Mixed Breed Icon
  • Activity Level: moderate
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  • Shedding Level: moderate
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  • Grooming Level: moderate
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  • Trainability: high
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  • Good for Novice Owners: high
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  • Adaptability: high
  • Kid/Pet Friendly: often
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  • Prey Drive: low
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  • Watchdog: aware
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  • Average Size: Small
  • Average Lifespan: 12-15 years

Bichon Mix Dog Breed Information





Owner Experience


Activity Level


Life Span

The Bichon Mix is a mixed dog breed that is not currently recognized as a designer dog breed. These puppies are a cross between a Bichon Frise and another dog breed. As such, they can take on traits from one parent or a combination of traits from both parents.

In order to get a better idea of what to expect in your puppy, make sure you ask the breeder about the other breed in the cross. You can also spend some time with the mother to get an idea about what size to expect in your puppy as well as a hint at potential temperament.

The Bichon Frise is known for being the quintessential companion dog and lap dog. They tend to be gentle, love to cuddle, and are very playful. They also tend to get along fabulously with children, other dogs, and other pets. Should your Bichon Mix take more after their Bichon Frise parent, they should have a similar temperament.

They could have any or all of these characteristics or inherit more traits from the other parent breed in the mix. Before deciding on a Bichon Mix puppy and bringing them home, have a conversation with the breeder about the other parent breed to get a feel for the potential temperament your puppy could have.

The Bichon Frise is a highly adaptable dog breed and your Bichon Mix should be as well. In general, they should be able to adapt well to apartment living or to a larger home as long as they get enough attention and exercise.

Bichon Frise do not like to spend a lot of time alone because they love their families and you should expect nothing different with your Bichon Mix. They also should do well in most climates. As with any dog breed, they are sensitive to extreme temperatures. Asking the breeder about the other parent breed can give you a good idea of what to expect.

Mixed dog breeds can inherit the health concerns from one, both, or neither of their parent breeds. On the Bichon Frise side, potential health concerns can include bladder infections, eye disorders, luxating patellas, and allergies. You’ll want to make sure you ask the breeder about the other parent breed in the cross so you know what to keep an eye out for.

Reputable breeders will screen their stock to avoid passing on disorders to puppies. So, in addition to asking about the other parent breed in the mix, also ask about the genetic and health history specific to both parents.

The Bichon Frise is a highly trainable dog breed that is eager to please and loves to perform. Should your Bichon Mix puppy take after their Bichon Frise parent, they will also be easy to train and may also be difficult to housebreak because they are a small dog.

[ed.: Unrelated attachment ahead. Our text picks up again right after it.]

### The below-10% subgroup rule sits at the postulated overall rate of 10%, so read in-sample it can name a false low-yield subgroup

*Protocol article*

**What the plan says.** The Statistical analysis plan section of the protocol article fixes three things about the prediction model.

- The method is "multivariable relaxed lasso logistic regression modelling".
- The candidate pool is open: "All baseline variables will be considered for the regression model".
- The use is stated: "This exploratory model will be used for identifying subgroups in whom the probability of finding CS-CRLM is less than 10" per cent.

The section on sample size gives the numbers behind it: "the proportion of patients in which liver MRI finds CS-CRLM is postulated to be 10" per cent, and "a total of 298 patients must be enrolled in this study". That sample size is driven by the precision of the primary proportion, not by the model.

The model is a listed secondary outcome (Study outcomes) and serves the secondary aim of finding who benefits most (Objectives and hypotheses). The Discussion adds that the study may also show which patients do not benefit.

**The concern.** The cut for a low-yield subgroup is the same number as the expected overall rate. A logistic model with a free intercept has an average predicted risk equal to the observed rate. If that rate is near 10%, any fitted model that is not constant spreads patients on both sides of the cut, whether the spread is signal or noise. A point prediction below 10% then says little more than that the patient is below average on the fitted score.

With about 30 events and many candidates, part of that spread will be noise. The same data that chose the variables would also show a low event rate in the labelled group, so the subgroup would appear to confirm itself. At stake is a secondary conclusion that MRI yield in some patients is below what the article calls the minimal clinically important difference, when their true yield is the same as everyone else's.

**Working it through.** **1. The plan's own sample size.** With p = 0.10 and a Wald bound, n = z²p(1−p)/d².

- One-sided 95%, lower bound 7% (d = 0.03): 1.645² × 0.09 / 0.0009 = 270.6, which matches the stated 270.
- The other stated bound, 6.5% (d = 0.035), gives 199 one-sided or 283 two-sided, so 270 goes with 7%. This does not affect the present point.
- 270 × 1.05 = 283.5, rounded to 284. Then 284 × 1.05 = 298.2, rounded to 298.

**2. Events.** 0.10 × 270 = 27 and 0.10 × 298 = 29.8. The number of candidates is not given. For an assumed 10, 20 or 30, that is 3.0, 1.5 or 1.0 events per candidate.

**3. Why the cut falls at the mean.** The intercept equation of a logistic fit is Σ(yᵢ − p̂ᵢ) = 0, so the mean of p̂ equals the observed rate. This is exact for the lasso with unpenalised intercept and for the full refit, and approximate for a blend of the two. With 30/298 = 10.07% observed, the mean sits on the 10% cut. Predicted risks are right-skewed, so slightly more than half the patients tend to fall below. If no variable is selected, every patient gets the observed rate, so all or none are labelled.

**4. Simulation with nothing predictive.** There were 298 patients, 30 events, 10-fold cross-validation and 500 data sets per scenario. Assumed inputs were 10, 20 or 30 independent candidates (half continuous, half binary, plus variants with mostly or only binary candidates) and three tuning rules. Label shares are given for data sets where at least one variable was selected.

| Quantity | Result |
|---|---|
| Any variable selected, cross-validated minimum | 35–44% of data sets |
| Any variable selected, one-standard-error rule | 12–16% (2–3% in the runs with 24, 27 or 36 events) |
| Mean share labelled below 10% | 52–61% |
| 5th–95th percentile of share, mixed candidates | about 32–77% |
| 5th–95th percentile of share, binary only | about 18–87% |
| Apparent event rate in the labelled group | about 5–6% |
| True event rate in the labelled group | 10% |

As long as the other parent breed in the cross is also highly trainable, the Bichon Mix should be a good fit for owners of all experience levels. Regardless, they will respond best to positive training methods focused on praise and rewards. Also, puppy training and obedience classes are generally a plus and are great opportunities for socialization.

Grooming requirements could vary with your Bichon Mix. Although the Bichon Frise has a low-shedding coat that can be hypoallergenic, their coat also requires daily brushing and monthly professional grooming.

Depending on the other dog breed in the mix, you could have a lower maintenance coat that is still low-shedding or you could have a high maintenance coat that might still shed – it all depends on the other dog breed and which parent your puppy gets its coat from. You should be able to get a good idea about what to expect by asking the breeder about the other parent breed and looking at the grooming requirements for that breed.

Regardless of coat type, you will need to care for your Bichon Mix’s nails, teeth, and ears. Cutting your dog’s nails on a monthly basis is usually sufficient to keep them from growing too long. Brushing your dog’s teeth or using an enzyme toothpaste every day helps prevent dental diseases like gum disease and tooth decay. Checking your dog’s ears weekly and carefully cleaning them as needed can help prevent ear infections.

The activity level of your Bichon Mix may vary depending on the other parent breed in the cross. In general, a Bichon Frise has a moderate activity level and is known for having short bursts of high energy. Daily walks plus some playtime is usually plenty for a Bichon Frise. Your Bichon Mix may require more or less exercise depending on the other dog breed in the mix.

The Bichon Frise is a small dog that stands 9-12 inches tall and weighs 7-16 pounds. Your Bichon Mix could be bigger or smaller depending on the other parent breed, so you want to make sure you ask the breeder about the parents. Looking at the mother dog may also give you a general idea about the potential size of your Bichon Mix once they are fully-grown.

A Bichon Frise generally lives 12-15 years and you could likely expect something similar for your Bichon Mix. The other parent breed in the cross may affect this range or may not. Talking with the breeder can help give you an idea of how much it could be affected, if at all.